Monday, August 24, 2009

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JSR 303 ("Bean Validation") is the upcoming standard for the declaration and evaluation of constraints at Java object models, either by using annotations or XML descriptors.

Having been in the works for quite a while, the Bean Validation API comprises a lot of the features of previously existing validation frameworks such as Hibernate Validator or the OVal framework.

One feature I'm particularly loving about OVal is not part of the new standard API: the possibility to define constraints using scripting or expression languages. This is quite practical, if the validation of one bean property depends on the value of another property of the same bean. Imagine for instance a calendar application, where the start date of a calendar event shall always be earlier than the end date.

Using the Bean Validation API, this problem could be solved by implementing a custom class-level constraint. Unfortunately this requires you to implement a dedicated constraint, whenever such inter-property validation is required.

With the help of a generic script annotation that takes an arbitrary script expression to be evaluated, this effort can be saved (at the cost of losing some compile-time safety, though). By using a simple Groovy expression for instance the constraint mentioned above could be expressed like this:

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@ScriptAssert(lang = "groovy", script = "_this.startDate.before(_this.endDate)")
public class CalendarEvent {

    private String title;

    private Date startDate;

    private Date endDate;

    public CalendarEvent(String title, Date startDate, Date endDate) {

        this.title = title;
        this.startDate = startDate;
        this.endDate = endDate;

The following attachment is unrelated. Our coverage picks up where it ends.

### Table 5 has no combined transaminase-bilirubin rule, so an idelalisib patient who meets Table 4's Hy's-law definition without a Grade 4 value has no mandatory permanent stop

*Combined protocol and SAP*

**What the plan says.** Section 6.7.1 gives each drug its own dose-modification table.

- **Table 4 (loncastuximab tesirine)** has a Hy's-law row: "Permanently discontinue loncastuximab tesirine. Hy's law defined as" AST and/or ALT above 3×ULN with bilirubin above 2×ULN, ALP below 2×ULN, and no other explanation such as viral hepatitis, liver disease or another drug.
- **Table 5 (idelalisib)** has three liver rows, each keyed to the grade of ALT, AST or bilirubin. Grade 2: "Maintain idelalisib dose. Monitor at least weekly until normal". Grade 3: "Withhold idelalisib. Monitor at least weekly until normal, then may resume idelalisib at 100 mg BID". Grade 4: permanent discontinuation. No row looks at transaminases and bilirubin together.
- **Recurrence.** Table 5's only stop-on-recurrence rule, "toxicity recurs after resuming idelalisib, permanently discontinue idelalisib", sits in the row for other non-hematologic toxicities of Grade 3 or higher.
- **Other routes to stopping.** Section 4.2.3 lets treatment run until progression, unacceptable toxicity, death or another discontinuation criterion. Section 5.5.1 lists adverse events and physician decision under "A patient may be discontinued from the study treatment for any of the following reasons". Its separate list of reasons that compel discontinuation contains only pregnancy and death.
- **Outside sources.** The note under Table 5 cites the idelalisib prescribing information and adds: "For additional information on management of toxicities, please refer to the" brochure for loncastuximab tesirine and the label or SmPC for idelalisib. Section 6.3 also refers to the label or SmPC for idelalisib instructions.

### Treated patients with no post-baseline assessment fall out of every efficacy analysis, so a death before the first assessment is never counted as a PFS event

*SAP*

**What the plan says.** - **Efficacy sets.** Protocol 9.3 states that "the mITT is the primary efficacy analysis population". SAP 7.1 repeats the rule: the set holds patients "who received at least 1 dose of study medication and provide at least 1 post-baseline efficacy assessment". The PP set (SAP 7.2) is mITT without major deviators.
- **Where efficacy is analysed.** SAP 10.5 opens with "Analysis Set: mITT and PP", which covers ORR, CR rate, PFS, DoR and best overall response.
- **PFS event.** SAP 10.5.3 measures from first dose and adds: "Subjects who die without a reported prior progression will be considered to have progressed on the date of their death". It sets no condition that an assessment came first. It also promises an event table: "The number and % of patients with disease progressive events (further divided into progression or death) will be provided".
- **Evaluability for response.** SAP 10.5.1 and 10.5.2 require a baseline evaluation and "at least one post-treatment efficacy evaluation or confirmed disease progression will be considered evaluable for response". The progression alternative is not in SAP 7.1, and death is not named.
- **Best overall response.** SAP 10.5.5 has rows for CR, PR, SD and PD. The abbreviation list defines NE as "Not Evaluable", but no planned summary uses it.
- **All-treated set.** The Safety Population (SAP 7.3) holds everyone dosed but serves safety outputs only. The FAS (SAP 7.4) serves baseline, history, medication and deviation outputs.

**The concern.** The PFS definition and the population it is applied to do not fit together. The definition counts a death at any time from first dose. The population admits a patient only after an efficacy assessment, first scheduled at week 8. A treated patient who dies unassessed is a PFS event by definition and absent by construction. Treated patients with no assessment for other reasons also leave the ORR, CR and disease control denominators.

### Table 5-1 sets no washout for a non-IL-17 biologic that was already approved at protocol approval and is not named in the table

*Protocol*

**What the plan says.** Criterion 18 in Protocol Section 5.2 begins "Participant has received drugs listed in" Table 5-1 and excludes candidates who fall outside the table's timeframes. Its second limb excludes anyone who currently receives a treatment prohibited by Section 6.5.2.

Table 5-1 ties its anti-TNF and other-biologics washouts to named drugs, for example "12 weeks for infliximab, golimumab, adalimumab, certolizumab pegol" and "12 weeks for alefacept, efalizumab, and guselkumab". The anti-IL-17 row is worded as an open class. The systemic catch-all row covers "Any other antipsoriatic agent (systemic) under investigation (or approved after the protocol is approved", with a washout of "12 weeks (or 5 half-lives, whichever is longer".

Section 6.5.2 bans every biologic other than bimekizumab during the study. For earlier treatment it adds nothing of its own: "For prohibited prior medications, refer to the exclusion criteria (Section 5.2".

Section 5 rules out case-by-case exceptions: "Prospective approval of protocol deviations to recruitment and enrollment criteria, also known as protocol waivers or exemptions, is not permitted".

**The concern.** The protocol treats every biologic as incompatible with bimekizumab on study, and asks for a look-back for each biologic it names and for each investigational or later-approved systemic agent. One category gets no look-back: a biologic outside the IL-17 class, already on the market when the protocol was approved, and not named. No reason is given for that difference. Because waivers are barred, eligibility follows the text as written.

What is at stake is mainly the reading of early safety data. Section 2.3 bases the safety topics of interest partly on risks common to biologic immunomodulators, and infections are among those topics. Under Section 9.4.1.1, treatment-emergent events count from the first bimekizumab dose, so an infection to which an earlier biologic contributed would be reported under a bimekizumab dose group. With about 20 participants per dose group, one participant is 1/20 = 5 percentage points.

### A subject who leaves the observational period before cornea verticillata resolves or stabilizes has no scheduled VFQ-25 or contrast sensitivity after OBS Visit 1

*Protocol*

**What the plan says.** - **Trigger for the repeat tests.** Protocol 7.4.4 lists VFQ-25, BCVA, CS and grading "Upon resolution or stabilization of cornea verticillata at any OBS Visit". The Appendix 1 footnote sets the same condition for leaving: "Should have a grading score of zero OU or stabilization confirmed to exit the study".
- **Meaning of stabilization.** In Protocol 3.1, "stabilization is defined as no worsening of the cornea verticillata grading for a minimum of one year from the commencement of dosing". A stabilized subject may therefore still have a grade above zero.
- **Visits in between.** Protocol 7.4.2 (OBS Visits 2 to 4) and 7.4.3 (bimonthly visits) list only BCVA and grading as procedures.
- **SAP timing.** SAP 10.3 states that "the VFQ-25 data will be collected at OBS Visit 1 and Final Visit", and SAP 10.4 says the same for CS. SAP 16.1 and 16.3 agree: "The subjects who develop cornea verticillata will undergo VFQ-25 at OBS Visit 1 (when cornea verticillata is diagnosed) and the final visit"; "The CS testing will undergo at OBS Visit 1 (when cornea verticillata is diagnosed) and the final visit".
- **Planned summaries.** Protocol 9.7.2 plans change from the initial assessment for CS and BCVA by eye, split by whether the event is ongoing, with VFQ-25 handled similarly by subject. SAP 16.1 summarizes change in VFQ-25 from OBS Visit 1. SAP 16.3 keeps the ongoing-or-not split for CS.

}

    public String getTitle() {
        return title;
    }

    public Date getStartDate() {
        return startDate;
    }

    public Date getEndDate() {
        return endDate;
    }

}

But how to implement the ScriptAssert constraint shown in the example? Luckily the JSR 303 spec was designed to make it really easy to create custom constraints, so this is not a big dial. Basically it takes three steps to create a custom constraint:

  • define a constraint annotation
  • implement a validator class able to check the constraint
  • define an error message for the case that the constraint is violated

For the evaluation of script statements, we will leverage the scripting API defined by JSR 223 ("Scripting for the JavaTM Platform"), which is part of the JDK since Java 6. By doing so arbitrary scripting and expression languages, for which a JSR 223 compatible engine exists, can be used in the ScriptAssert annotation (a list of such engines can be found here).

Defining the annotation

At first we have to define the annotation type itself:

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@Target( { TYPE })
@Retention(RUNTIME)
@Constraint(validatedBy = ScriptAssertValidator.class)
@Documented
public @interface ScriptAssert {

    String message() default "{de.gmorling.beanvalidation.scriptassert}";

    Class<?>[] groups() default {};

    Class<? extends ConstraintPayload>[] payload() default {};

    String lang();

    String script();

    @Target( { TYPE })
    @Retention(RUNTIME)
    @Documented
    public @interface List {
        ScriptAssert[] value();
    }
}

The Bean Validation API requires each constraint annotation to define the three attributes

  • message (for specifying the key used to resolve the error text in case of constraint violations)
  • groups (allowing the constraint to be assigned to validation groups, if required)
  • payload (not used by the Bean Validation API itself, but might be used by validation clients to assign custom payloads to a constraint)

Besides these obligatory attributes we define the two attributes

  • lang (used to specify the name of this constraint's script language as understood by the JSR 223 ScriptEngineManager)